By this point Malcolm Gladwell's New Yorker piece Small Change, with its bound-to-be provocative subtitle Why the revolution will not be tweeted has gotten plenty of the desired attention. Much of it ironically (and no doubt intentionally) on Twitter itself.
Gladwell jumps around from topic to topic to build a case, essentially that "social media can't provide what social change has always required;" that new media is no replacement for old-style organization and activism. In fact, he goes further, attempting to debunk the so-called Twitter Revolutions (in Moldavia and Iran) and assert that the medium is in fact, not inherently revolutionary. The crux goes something like this:
Shirky considers this model of activism an upgrade. But it is simply a form of organizing which favors the weak-tie connections that give us access to information over the strong-tie connections that help us persevere in the face of danger. It shifts our energies from organizations that promote strategic and disciplined activity and toward those which promote resilience and adaptability. It makes it easier for activists to express themselves, and harder for that expression to have any impact. The instruments of social media are well suited to making the existing social order more efficient. They are not a natural enemy of the status quo. If you are of the opinion that all the world needs is a little buffing around the edges, this should not trouble you. But if you think that there are still lunch counters out there that need integrating it ought to give you pause.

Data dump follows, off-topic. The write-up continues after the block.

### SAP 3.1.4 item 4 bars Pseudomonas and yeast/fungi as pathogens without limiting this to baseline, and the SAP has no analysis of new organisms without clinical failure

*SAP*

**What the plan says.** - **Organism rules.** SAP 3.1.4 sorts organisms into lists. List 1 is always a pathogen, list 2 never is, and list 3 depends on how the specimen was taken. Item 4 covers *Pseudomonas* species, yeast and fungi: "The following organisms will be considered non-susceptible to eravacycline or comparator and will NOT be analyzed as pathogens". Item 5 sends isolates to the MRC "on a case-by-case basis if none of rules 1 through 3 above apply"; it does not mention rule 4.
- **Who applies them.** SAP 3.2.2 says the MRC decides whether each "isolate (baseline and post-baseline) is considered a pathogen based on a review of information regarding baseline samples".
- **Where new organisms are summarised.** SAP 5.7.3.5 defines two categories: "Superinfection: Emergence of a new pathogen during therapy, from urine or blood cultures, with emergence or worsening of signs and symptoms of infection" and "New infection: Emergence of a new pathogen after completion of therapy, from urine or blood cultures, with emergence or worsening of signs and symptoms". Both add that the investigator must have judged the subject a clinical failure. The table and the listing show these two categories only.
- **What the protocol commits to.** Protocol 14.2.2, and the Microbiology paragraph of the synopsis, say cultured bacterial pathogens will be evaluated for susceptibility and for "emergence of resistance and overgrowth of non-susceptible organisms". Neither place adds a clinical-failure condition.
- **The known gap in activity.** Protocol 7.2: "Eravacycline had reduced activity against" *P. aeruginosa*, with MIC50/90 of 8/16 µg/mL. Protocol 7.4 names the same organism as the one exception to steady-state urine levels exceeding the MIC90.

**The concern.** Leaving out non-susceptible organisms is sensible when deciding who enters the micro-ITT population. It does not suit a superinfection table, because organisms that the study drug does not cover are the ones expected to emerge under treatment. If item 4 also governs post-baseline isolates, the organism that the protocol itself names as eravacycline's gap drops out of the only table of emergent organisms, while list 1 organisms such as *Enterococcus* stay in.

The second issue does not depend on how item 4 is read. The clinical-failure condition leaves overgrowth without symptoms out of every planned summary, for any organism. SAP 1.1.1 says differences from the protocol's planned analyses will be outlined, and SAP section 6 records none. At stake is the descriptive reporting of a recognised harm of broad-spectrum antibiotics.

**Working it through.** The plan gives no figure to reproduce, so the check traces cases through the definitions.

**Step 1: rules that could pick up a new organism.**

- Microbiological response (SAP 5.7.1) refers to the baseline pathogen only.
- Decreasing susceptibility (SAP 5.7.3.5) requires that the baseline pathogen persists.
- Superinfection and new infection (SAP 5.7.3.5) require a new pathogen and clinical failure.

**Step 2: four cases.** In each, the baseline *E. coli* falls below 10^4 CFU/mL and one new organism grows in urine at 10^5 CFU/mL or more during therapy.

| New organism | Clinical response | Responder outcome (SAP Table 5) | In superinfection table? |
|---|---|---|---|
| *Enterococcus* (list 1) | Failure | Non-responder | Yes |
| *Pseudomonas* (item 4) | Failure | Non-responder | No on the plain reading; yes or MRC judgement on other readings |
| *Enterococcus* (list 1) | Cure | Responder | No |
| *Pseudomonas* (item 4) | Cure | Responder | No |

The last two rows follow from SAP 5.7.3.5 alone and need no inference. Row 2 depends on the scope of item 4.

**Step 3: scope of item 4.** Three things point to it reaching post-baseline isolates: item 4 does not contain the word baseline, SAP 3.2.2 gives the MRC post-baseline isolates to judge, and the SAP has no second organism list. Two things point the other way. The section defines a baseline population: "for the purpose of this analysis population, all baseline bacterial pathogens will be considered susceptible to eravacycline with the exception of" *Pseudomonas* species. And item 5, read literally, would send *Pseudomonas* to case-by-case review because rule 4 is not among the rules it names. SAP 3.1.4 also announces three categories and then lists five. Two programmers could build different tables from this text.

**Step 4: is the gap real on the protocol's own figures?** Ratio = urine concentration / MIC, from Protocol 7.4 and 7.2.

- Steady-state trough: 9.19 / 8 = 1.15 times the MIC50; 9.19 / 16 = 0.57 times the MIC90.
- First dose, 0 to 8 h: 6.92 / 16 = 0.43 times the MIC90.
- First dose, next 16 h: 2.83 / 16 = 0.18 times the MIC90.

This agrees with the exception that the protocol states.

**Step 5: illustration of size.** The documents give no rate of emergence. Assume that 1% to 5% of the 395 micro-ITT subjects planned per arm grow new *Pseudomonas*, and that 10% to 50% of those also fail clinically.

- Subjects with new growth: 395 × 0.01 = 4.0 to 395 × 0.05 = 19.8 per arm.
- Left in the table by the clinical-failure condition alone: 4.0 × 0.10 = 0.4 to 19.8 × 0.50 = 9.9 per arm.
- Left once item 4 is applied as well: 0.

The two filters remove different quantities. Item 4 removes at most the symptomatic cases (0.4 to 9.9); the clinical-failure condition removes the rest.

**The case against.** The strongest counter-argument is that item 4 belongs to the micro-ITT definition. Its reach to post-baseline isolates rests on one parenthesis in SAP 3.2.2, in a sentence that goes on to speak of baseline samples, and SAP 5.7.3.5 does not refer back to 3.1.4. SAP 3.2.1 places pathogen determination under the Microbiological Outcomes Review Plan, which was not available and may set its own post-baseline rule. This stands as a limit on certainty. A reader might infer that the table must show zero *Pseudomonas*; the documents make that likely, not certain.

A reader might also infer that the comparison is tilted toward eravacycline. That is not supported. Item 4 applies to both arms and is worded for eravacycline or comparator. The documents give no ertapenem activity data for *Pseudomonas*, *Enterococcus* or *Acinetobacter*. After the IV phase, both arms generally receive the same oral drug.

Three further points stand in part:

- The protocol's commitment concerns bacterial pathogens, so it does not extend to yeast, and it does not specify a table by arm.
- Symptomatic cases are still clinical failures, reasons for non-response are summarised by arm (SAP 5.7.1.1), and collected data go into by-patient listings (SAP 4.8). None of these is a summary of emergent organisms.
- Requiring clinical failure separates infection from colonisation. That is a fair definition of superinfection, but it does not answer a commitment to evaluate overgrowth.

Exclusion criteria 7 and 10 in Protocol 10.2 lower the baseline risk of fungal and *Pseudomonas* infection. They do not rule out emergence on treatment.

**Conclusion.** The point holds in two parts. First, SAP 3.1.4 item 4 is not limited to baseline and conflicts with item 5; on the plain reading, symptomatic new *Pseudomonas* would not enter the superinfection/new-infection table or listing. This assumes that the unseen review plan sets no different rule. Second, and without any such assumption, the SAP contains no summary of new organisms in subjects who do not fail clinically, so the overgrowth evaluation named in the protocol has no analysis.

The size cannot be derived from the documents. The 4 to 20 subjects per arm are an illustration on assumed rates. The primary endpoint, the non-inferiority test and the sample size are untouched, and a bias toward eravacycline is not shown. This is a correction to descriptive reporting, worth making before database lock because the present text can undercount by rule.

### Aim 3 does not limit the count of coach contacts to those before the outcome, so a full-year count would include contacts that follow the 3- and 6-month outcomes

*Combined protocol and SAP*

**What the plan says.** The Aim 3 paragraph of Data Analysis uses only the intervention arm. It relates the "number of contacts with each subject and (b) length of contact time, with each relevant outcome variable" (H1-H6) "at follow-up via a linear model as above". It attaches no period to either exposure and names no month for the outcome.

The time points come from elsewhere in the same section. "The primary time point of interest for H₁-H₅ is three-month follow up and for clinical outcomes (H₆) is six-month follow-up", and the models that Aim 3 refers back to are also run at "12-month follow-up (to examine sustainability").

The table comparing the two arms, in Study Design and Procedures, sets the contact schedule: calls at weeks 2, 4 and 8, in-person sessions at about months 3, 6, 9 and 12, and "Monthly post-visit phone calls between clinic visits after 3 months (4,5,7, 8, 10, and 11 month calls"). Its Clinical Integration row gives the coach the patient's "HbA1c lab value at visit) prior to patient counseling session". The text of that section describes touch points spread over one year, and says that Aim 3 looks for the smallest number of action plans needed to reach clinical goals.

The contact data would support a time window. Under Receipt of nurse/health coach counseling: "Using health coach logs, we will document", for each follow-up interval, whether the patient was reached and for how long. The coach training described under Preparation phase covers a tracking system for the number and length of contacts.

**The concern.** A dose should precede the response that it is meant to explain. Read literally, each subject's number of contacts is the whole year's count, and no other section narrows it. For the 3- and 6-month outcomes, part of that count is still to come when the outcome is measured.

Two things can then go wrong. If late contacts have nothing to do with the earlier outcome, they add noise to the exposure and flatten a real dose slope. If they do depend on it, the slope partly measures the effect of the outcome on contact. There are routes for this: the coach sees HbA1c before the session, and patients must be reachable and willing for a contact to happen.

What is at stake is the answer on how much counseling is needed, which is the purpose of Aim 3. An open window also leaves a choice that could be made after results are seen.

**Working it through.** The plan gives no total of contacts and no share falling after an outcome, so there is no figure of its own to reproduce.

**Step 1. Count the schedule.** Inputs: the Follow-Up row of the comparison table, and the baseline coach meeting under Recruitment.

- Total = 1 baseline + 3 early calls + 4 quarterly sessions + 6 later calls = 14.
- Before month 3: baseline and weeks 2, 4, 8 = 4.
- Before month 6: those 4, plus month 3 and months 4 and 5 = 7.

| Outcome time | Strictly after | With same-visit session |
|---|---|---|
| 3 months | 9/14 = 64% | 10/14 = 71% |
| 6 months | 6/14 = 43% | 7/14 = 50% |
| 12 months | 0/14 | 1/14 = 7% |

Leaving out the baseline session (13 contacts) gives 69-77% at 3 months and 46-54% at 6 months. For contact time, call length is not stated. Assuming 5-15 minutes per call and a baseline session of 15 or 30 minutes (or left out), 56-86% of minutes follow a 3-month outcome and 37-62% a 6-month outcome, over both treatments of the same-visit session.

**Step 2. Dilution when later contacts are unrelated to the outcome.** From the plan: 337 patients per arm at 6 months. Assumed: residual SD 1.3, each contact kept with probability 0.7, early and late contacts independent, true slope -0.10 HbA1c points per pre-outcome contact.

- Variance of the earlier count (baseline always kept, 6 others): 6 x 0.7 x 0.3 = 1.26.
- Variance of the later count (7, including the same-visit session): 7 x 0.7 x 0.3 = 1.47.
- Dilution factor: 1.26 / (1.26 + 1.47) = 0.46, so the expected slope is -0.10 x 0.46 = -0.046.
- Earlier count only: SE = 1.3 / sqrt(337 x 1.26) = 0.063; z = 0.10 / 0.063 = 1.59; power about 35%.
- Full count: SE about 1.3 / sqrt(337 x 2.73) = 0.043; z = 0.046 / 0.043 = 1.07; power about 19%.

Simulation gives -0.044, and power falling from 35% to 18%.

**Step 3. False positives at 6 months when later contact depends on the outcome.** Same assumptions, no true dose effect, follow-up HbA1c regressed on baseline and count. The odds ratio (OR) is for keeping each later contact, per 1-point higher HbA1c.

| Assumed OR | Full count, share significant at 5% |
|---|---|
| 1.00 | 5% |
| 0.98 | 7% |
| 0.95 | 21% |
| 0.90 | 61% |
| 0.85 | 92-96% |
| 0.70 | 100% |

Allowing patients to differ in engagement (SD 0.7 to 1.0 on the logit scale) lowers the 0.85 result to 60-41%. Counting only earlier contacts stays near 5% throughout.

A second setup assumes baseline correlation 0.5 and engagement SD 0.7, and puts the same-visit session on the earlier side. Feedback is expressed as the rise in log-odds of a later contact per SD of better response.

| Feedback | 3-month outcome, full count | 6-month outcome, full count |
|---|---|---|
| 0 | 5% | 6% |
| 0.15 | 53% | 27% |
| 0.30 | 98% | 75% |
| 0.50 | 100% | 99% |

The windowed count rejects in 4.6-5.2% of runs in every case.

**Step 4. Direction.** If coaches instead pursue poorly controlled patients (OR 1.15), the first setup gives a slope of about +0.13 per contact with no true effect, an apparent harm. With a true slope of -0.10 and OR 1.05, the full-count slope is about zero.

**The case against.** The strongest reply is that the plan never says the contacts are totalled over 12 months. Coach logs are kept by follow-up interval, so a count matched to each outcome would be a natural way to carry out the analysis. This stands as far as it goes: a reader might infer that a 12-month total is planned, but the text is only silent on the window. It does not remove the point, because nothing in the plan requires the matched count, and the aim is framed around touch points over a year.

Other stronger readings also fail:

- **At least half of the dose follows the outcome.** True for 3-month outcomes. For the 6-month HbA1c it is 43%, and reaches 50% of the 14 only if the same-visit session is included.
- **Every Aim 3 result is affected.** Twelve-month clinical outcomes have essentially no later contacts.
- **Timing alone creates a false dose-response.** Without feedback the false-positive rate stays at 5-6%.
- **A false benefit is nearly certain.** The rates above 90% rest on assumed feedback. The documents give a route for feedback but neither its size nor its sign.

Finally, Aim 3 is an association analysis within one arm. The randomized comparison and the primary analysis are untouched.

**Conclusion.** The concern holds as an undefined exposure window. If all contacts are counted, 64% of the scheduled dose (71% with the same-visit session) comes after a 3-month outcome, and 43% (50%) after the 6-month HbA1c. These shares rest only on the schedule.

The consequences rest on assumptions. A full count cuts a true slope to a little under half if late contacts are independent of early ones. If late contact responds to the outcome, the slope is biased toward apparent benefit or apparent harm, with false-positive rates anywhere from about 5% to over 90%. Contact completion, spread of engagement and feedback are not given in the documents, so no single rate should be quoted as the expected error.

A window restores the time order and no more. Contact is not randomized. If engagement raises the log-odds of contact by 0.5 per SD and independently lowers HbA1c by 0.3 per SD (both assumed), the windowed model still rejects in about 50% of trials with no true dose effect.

Many of the responses, as one might guess, have been critical, sometimes scathingly so.
Honestly, I think both Gladwell's view and that of the "slacktivism" (not a term I like, but it'll do) advocates could use a strong dose of reality. Both dismiss too readily in favor of their own already-decided-upon stories (new media has changed everything/no, it's damaging something good that was already there). There is a lot ignored in online activism and several of Gladwell's critiques are absolutely on point, but there are some real new, useful tools here, and his piece does ignore some real uses.
More, below the cut.